Alice Hoffman,
The Probable Future
(Doubleday, 2003)

Alice Hoffman introduces magical themes into her novel The Probable Future.

Stella Sparrow Avery descends from a long line of Sparrow women, each of whom awoke with a gift on her 13th birthday. For one, the gift was the ability to run faster than anyone; another could stay underwater for 20 minutes at a time. The first, Rebecca, felt no pain, and yet another was a skilled midwife.

Stella's grandmother Elinor can tell when someone is lying, and Stella's mother Jenny dreams other people's dreams. Stella wakes up on her 13th birthday with a disturbing ability to see how people are going to die. When she shares information about a potential murder victim with her father, Will, her actions inadvertently make her father a murder suspect.

When it becomes clear that Stella cannot stay in Boston, she is sent to Elinor, from whom Jenny has been estranged for years. It is in the small New England village of Unity that Stella begins to come to terms with her gift as she opens her heart to the people she meets. Here, she encounters not only the people and places of her immediate past, but also the family history that has inevitably shaped her life.

Jenny also returns to Unity after Will, now her ex-husband, is instrumental in her losing her job. Then, when Will's carelessness endangers Stella, he also returns to the same hometown. Both Jenny and Will have their own "ghosts" to face as well as reconciliation with Will's brother, Matt.

The entire novel is about reconciliation and forgiveness, about the need to forgive each other, forgive oneself and forgive past wrongs that have been carried down through generations. It is also about the transforming power of love. Hoffman contains her themes within an intricate story that flows as smoothly as honey. Careful readers will note the images that weave their way through the narrative, delicately highlighting the story.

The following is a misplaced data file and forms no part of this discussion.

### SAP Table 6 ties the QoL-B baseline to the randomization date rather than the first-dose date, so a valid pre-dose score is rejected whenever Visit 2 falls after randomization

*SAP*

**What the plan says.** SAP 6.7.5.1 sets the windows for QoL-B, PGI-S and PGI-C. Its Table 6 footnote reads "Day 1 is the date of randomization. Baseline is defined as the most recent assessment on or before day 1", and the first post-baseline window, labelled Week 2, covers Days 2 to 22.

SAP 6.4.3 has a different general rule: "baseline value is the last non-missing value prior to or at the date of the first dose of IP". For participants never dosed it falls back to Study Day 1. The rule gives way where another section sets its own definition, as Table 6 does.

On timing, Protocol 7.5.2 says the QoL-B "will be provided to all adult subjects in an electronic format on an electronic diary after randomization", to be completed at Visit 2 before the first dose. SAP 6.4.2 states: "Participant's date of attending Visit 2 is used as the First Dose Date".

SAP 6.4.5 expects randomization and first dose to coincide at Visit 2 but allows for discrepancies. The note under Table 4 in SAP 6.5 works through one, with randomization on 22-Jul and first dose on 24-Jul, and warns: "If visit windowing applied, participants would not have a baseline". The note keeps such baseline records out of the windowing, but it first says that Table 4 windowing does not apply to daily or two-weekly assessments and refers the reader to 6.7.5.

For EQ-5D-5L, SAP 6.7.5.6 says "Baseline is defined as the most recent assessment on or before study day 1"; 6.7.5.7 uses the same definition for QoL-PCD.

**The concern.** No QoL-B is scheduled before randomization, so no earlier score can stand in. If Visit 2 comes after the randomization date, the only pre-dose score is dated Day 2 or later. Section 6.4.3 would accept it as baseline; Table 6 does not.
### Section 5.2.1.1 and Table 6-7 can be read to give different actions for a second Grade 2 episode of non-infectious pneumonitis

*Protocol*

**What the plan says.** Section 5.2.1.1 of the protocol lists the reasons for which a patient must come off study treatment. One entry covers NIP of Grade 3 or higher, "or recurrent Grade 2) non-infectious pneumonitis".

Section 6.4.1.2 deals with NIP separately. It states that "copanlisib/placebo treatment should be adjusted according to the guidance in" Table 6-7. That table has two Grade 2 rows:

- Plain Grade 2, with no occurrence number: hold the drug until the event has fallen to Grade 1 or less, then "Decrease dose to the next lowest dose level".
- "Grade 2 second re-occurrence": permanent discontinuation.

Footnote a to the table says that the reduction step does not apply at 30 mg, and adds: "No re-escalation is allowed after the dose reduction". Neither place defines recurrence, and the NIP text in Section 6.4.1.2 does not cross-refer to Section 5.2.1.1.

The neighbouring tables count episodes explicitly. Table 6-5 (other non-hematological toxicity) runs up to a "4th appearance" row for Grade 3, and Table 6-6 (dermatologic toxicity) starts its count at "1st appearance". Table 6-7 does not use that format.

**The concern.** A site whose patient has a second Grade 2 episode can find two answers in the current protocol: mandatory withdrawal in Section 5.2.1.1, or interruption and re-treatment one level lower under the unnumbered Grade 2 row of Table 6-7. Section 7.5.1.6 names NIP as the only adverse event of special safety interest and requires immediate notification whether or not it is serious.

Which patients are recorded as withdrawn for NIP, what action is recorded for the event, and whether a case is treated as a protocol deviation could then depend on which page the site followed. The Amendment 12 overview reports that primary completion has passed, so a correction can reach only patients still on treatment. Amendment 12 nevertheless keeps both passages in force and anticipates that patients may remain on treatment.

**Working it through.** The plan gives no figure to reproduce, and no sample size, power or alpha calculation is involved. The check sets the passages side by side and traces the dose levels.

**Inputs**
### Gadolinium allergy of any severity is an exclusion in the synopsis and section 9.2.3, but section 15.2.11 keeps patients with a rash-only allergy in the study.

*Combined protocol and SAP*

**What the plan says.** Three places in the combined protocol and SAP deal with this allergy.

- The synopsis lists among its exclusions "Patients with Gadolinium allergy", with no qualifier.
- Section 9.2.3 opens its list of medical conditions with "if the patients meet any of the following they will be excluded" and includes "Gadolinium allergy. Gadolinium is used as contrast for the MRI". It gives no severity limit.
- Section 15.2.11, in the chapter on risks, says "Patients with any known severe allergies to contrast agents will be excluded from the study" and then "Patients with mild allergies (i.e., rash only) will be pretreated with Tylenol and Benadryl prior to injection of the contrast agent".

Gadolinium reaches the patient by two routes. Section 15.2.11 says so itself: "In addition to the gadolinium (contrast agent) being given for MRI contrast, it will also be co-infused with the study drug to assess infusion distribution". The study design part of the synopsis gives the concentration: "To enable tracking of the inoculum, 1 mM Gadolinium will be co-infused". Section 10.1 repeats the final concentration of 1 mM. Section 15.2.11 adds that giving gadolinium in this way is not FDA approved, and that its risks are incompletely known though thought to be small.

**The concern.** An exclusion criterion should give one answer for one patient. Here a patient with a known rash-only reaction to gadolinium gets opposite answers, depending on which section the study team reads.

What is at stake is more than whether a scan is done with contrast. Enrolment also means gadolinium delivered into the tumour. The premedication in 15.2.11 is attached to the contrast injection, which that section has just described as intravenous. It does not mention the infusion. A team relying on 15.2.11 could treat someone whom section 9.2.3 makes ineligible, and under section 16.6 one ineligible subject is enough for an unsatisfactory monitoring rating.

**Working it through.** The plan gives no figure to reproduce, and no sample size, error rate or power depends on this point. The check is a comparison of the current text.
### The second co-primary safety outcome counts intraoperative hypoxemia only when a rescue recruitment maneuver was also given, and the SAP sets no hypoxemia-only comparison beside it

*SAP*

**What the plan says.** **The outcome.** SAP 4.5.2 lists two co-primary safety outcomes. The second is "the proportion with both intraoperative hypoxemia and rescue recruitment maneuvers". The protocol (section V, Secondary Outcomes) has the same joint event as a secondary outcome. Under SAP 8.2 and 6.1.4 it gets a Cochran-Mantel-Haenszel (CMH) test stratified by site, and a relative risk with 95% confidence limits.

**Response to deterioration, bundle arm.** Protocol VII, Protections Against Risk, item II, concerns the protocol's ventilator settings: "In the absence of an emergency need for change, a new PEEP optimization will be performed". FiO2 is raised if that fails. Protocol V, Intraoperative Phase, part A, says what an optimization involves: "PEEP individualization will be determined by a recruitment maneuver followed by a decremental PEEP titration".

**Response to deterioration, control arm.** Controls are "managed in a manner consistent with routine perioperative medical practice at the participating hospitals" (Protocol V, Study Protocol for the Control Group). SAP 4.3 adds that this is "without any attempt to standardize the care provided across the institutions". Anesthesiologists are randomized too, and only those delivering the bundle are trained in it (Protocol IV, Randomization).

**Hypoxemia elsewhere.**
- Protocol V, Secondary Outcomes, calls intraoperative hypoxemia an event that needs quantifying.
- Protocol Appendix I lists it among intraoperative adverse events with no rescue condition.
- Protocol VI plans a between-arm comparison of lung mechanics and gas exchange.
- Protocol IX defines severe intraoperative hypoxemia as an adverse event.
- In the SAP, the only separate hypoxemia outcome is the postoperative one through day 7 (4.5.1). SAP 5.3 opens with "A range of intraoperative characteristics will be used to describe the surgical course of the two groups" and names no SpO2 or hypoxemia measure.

The characters are well-depicted and realistic, although I had a little trouble believing in Stella as a 13-year-old. She came across as being older, and while she has much in her life to inspire anger, her harshness seems disproportionate. She becomes a much more compelling character once she arrives in Unity and has to adapt to her circumstances more.

Hoffman reduces life into the essential cycles of birth, life and death, not only in human terms but also regarding the cycles of nature. She emphasizes that magic and myth can be more easily found in the slower life of a village through a story that is easily one of her best.

- Rambles
written by Donna Scanlon
published 31 January 2004

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